Reviving Indian economy

Reviving Indian economy
The Indian economy continues to struggle as its growth has diminished in 2017. The International Monetary Fund has downgraded its growth rate for 2017 to 6.7%..

The Indian economy continues to struggle as its growth has diminished in 2017. The International Monetary Fund has downgraded its growth rate for 2017 to 6.7%, 0.5% points less than its previous two forecasts in April and July.

How can the economy be revived?


India is a developing economy. It is the world's seventh-largest economy by nominal Gross Domestic Product. It is also the third largest economy in terms of purchasing power parity (PPP). However, it ranks at 141 in per capita GDP (nominal).

The Indian economy experienced a huge spurt in its growth rate in the 1990s. This has been attributed to abolishment of the License Raj system that had been in place from 1947 to 1990. Thus, India was able to achieve a growth rate of 6-7% annually. It became one of the fastest growing major economies in the world.  In June 2017, it was revealed that India’s economic growth had slowed to 6.1% in the fourth quarter ending March 2017 as compared with 7.1% in the previous quarter. The growth rate has further slowed down during the April-June period to 5.7% -  a three-year low.

The economic slowdown has been attributed to the effects from demonetization and the roll out of GST.





In September, the Indian government announced that the retail inflation in the country rose to 3.36 per cent in August from a year earlier. Additionally, International Monetary Fund downgraded India’s economic forecast.  The body lowered India’s growth projection to 6.7% in 2017, 0.5 percentage points less than its previous two forecasts in April and July.  It also lowered the nation’s  growth rate in 2018 to 7.4%, 0.3% less than previous two projections. India’s growth rate in 2016 was 7.1%, which saw an upward revision of 0.3 percentage points from its April report.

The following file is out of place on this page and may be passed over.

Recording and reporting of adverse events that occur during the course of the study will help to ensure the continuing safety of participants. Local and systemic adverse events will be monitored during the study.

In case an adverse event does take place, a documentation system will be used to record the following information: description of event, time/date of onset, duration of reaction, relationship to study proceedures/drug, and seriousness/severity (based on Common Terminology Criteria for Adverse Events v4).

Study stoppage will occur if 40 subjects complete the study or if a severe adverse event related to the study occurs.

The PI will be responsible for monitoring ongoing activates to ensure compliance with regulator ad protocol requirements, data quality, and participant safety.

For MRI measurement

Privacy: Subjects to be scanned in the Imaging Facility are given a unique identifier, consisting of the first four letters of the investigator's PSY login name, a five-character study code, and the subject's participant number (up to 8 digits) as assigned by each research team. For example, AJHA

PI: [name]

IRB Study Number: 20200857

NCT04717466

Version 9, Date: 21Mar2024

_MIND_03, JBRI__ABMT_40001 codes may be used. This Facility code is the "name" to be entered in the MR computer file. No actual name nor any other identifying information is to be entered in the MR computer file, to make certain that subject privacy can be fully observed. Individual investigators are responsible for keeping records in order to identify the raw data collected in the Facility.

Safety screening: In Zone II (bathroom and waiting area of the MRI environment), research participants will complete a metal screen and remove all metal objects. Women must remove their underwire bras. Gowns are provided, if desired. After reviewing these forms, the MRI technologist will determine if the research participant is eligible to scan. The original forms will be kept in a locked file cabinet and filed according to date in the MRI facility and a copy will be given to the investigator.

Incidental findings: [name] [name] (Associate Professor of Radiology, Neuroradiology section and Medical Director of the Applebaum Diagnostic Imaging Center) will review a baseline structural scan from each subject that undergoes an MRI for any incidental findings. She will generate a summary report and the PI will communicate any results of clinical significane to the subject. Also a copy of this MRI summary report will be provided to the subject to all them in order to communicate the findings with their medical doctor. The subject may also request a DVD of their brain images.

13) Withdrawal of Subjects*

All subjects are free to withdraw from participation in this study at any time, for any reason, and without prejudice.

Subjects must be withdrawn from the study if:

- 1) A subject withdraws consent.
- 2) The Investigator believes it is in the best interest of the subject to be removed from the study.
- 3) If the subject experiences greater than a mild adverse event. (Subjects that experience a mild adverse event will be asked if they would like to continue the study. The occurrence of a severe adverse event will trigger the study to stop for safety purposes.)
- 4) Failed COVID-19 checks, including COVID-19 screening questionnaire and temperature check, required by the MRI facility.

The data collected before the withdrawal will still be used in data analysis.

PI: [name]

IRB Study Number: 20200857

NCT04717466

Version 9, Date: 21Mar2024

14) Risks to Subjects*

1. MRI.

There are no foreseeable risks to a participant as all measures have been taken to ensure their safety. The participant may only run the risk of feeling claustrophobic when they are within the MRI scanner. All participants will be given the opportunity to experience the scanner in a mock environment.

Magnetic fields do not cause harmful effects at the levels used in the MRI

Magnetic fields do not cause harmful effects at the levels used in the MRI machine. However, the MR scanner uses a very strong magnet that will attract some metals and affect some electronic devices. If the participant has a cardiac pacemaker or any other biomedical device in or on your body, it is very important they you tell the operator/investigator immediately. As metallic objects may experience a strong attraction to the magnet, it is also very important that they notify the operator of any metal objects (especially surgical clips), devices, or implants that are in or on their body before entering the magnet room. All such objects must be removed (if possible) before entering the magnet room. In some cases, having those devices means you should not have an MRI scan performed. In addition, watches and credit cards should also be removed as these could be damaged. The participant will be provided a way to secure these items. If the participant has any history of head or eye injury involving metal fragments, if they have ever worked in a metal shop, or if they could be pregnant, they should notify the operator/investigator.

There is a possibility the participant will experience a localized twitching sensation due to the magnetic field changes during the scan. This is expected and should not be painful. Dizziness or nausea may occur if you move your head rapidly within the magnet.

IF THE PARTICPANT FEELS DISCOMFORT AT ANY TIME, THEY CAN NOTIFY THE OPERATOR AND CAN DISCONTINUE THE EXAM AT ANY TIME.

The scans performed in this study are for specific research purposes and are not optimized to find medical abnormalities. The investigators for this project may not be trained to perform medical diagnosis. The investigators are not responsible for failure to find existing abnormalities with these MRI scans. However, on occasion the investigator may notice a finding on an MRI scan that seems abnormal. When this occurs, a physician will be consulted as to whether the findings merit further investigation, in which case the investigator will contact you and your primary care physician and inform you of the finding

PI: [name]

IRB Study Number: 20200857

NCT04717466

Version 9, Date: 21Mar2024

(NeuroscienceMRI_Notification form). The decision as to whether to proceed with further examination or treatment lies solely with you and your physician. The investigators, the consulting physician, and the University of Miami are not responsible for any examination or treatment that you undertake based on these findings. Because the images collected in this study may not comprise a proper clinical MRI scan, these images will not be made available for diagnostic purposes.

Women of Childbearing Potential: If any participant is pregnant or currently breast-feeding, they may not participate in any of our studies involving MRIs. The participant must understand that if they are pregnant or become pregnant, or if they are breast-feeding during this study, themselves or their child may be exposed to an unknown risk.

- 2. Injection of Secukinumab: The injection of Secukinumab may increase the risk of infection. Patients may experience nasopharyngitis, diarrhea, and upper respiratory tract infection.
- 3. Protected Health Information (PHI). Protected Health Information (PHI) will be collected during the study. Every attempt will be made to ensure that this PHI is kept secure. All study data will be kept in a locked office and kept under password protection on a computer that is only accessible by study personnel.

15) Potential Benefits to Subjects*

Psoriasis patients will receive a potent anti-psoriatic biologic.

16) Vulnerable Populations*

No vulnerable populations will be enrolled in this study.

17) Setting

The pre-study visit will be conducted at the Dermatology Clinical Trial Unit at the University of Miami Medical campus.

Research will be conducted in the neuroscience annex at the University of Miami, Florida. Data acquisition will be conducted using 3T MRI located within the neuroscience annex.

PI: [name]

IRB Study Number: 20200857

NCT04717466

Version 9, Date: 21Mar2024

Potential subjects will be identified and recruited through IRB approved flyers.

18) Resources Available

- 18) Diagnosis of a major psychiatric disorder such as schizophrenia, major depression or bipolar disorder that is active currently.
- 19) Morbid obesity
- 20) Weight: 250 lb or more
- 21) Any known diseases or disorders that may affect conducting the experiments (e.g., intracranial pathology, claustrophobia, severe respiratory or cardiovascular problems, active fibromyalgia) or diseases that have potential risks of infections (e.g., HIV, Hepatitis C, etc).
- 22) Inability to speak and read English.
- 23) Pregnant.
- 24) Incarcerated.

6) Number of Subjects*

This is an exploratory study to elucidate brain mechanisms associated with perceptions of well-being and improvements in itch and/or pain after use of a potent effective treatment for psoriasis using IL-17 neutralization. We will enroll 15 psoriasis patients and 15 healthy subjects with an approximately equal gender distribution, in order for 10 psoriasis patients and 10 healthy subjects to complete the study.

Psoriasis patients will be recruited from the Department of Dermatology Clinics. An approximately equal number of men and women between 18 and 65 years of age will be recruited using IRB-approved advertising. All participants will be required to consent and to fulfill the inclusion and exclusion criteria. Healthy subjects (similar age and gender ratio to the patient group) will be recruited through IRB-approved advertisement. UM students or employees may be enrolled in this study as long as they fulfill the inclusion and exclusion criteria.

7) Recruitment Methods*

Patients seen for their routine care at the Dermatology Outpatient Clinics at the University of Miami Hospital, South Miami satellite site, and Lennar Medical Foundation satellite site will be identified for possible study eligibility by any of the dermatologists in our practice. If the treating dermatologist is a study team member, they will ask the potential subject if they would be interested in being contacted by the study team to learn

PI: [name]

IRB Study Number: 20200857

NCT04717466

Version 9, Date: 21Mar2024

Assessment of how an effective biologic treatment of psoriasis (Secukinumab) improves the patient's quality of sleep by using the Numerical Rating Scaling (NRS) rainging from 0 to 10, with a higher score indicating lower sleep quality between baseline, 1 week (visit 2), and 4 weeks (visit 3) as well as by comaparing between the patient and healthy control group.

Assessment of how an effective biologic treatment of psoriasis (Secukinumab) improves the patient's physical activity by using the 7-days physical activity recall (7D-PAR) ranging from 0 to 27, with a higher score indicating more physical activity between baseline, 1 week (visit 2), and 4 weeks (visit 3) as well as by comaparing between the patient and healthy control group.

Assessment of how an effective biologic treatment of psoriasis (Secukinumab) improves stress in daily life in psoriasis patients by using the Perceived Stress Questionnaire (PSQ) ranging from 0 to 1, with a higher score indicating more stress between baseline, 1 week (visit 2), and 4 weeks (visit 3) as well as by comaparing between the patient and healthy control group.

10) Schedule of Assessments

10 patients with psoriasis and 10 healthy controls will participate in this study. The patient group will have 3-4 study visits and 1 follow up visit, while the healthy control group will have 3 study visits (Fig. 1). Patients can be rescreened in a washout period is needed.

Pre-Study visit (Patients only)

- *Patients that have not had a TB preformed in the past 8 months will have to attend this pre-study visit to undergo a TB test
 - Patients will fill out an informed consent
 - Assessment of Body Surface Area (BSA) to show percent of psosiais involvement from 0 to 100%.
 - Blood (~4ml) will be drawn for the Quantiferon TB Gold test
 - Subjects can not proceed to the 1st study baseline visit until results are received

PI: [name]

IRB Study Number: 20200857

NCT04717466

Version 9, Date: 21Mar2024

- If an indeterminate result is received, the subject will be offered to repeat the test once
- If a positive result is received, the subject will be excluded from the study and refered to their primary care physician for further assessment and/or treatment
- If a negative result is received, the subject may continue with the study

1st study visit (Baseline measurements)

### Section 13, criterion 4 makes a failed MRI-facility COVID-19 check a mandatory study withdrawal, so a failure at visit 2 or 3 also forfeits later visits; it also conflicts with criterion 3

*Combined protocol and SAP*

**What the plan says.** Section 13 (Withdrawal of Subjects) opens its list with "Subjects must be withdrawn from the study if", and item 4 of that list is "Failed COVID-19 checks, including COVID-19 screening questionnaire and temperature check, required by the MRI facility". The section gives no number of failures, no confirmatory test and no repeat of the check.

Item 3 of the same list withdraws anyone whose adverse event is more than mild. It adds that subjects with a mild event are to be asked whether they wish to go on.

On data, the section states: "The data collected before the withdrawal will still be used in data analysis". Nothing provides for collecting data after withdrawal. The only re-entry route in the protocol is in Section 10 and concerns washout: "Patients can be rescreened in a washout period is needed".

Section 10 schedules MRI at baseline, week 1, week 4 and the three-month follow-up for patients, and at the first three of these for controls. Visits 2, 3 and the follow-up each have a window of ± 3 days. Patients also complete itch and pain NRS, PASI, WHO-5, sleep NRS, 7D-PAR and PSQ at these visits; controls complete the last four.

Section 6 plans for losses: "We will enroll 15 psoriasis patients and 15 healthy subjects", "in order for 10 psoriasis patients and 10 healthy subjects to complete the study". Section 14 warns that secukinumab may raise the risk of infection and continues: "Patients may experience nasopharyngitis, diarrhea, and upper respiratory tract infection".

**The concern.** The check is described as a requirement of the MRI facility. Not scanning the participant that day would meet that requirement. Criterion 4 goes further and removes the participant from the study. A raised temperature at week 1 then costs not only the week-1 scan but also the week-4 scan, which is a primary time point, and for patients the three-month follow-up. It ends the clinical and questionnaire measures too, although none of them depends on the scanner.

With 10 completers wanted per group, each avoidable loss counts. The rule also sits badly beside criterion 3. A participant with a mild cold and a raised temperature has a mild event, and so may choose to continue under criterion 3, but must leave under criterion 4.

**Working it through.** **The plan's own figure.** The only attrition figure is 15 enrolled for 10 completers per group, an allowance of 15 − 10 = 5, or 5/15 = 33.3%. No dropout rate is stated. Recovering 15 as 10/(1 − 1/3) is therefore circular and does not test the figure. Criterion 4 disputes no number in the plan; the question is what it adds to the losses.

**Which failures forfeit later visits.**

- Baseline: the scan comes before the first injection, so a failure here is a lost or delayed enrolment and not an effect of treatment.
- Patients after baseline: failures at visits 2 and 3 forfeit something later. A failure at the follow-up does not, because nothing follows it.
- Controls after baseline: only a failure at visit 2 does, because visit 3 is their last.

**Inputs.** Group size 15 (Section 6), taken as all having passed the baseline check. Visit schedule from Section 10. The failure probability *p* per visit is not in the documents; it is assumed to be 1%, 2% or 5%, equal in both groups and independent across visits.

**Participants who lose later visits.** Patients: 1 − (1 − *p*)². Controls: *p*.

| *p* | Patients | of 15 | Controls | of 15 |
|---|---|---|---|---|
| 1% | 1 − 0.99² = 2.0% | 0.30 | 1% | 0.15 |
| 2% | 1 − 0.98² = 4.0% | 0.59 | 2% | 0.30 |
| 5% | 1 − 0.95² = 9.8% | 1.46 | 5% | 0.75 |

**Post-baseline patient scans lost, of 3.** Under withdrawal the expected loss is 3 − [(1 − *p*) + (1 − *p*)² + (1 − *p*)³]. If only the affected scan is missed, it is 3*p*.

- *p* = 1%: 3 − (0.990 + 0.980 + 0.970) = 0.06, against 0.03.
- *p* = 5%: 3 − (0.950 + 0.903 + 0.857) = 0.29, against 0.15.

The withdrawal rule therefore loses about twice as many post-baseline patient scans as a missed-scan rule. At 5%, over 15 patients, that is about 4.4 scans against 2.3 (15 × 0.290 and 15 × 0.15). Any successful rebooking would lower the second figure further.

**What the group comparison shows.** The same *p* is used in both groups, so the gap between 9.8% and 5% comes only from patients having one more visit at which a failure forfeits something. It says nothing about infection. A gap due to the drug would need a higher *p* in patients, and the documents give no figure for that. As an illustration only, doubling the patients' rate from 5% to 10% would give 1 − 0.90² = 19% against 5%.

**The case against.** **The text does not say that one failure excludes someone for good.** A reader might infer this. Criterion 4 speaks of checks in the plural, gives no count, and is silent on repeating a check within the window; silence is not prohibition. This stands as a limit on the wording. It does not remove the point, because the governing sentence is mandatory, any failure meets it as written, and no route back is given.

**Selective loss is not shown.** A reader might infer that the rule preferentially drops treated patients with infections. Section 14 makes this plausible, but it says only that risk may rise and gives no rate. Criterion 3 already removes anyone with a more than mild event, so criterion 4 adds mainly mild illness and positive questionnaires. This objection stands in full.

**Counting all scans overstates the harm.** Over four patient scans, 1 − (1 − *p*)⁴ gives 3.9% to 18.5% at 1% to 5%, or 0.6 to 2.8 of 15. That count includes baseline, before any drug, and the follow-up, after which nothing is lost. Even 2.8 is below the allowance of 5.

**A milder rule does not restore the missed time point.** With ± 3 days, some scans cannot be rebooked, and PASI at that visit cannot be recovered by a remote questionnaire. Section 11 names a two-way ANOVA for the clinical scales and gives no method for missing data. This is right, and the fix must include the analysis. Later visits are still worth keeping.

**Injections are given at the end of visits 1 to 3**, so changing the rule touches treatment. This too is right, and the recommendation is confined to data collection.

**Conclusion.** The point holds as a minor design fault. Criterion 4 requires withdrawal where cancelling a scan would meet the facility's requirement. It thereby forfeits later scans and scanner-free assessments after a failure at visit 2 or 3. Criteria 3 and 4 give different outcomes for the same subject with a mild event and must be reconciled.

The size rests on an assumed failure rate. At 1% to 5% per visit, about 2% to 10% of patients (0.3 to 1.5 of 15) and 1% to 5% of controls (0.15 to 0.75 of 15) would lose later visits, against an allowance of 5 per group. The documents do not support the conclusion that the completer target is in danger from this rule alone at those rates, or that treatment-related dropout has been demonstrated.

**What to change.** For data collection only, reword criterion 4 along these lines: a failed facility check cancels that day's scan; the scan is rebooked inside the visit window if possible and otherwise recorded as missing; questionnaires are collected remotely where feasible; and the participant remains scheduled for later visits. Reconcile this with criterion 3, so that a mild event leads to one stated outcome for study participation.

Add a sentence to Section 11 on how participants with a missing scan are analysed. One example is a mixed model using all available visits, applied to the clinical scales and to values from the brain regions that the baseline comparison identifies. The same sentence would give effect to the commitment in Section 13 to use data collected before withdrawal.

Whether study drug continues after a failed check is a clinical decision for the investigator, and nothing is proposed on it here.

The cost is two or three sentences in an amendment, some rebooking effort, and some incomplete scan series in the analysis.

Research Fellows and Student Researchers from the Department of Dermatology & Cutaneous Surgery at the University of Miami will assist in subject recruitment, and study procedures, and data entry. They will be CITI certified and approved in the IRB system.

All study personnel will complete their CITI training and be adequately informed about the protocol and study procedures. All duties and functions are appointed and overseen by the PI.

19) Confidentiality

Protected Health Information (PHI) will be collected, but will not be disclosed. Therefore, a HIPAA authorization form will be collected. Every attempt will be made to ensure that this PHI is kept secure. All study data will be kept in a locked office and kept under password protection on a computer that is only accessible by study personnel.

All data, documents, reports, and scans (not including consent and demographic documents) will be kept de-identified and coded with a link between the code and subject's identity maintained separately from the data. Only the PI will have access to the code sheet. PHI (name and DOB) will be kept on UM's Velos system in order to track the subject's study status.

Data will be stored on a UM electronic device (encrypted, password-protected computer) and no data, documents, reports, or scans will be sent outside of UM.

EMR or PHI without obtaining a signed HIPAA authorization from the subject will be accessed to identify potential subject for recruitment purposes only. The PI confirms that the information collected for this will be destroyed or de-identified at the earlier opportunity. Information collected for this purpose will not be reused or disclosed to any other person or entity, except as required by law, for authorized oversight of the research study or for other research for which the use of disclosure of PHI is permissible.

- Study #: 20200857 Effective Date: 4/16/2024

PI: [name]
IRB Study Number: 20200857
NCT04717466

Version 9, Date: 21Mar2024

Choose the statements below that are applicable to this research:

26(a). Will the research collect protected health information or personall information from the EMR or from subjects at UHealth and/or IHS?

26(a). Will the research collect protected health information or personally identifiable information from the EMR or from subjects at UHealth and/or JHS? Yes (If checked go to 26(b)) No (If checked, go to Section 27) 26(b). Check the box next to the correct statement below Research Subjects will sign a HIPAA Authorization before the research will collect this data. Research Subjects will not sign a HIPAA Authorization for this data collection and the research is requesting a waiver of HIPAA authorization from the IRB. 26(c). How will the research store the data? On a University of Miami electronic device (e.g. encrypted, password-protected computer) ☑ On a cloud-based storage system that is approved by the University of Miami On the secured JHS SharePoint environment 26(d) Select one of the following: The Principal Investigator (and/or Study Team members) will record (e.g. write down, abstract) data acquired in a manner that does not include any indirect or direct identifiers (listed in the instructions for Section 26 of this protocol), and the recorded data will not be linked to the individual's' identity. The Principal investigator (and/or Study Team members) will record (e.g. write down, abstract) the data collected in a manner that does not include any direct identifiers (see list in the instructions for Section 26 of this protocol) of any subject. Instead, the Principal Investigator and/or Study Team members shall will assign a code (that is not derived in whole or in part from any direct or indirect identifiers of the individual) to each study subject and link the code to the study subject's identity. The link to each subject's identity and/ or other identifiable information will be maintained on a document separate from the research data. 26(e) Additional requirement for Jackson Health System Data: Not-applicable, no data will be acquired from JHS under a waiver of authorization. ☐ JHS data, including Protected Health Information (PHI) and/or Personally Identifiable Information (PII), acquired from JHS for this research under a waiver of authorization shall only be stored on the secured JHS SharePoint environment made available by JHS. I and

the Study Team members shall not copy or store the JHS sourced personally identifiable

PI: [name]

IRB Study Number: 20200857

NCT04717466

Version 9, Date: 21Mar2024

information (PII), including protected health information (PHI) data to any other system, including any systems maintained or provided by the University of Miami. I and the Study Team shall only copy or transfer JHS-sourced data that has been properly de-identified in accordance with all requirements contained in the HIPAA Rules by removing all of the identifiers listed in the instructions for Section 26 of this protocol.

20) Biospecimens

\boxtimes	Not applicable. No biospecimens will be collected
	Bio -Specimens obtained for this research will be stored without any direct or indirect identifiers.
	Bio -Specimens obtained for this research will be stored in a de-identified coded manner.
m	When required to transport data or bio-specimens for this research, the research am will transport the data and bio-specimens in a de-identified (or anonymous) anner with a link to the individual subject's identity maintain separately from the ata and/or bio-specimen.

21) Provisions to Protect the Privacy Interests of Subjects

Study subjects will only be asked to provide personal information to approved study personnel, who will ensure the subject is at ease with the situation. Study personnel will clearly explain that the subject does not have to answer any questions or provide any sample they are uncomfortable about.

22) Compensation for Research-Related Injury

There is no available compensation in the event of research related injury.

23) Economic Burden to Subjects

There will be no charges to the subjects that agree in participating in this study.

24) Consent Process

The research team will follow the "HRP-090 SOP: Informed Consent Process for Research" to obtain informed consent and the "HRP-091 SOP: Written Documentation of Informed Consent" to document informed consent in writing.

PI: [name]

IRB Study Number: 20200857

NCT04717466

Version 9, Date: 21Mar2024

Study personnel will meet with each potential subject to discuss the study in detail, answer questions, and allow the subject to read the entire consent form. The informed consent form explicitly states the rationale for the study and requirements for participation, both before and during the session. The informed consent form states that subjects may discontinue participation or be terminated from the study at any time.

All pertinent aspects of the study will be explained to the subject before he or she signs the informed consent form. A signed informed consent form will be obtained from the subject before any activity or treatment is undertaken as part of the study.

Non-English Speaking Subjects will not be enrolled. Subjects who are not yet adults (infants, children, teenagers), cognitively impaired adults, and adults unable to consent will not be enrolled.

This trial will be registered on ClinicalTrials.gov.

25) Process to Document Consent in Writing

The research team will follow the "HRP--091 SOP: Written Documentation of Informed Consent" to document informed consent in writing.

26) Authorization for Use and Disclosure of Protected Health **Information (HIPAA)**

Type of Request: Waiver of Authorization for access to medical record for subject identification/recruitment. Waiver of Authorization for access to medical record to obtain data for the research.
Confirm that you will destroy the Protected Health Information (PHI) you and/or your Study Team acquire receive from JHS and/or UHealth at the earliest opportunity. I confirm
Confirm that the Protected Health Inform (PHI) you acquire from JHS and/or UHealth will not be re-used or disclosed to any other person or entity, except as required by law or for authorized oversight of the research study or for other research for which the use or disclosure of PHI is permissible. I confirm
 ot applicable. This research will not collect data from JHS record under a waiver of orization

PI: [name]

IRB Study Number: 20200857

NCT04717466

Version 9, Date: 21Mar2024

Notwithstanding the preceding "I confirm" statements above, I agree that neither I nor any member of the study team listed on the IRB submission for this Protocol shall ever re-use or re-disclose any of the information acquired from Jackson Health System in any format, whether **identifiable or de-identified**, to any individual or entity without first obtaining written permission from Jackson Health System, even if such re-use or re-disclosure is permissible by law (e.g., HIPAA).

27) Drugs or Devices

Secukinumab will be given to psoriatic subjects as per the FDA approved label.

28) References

IMF chief Christine Lagarde has said that this is likely to be a short-term phenomenon. She said, “Turning to India...we have slightly downgraded India; but we believe that India is for the medium and long-term on a growth track that is much more solid as a result of the structural reforms that have been conducted in the last couple of years. But for the medium term, we see a very solid track ahead for the Indian economy.” Lagarde added, “We very much hope that the combination of fiscal, because the deficit has been reduced and inflation has been down significantly, and the structural reforms will actually deliver the jobs that the Indian population, particularly the young Indian people expect in the future.”

But troubling signs linger. In October 2017, it was revealed that the bad loans incurred by Indian banks hit an all-time high by the end of June 2017. The bad loans now amount to $145.56 billion. Bad loans can result in choked credit and hurt domestic investment. Economist Praveen Chakravarty spoke about the development adding, “India's economy is grounded.” 

In addition, petrol and diesel prices in India has also increased. This despite the fact crude oil prices have almost halved during the period. According to Indian Oil Corporation (IOC) Petrol in Delhi now costs ₹ 68.38 a litre and litre of diesel will now cost Rs. 56.89.

Additionally, there are 12 million Indians entering the workforce every year but many do not have the education and work skillset required to get salaried employment. 


Our assessment is that the biggest challenge to reviving the Indian economy is to manage the growth engine without raising too much of public borrowing. We believe that the period of low oil prices from 2014 which kept inflation low may have ended. The biggest worry is a spike in oil prices. A rise in price to $70 is sufficient to raise India`s fiscal deficit by 0.4% and current account deficit by 0.6% of GDP. 

We feel that a rise in oil and commodity prices will trigger inflation and reduce the possibility for rate cuts in the coming months. We sense that the twin balance sheet problem intrinsic to most banks will retard economic progress due to the fact that banks cannot lend more as their old money has not come back and further that companies cannot invest more as they may not have capital to pay for their old loans.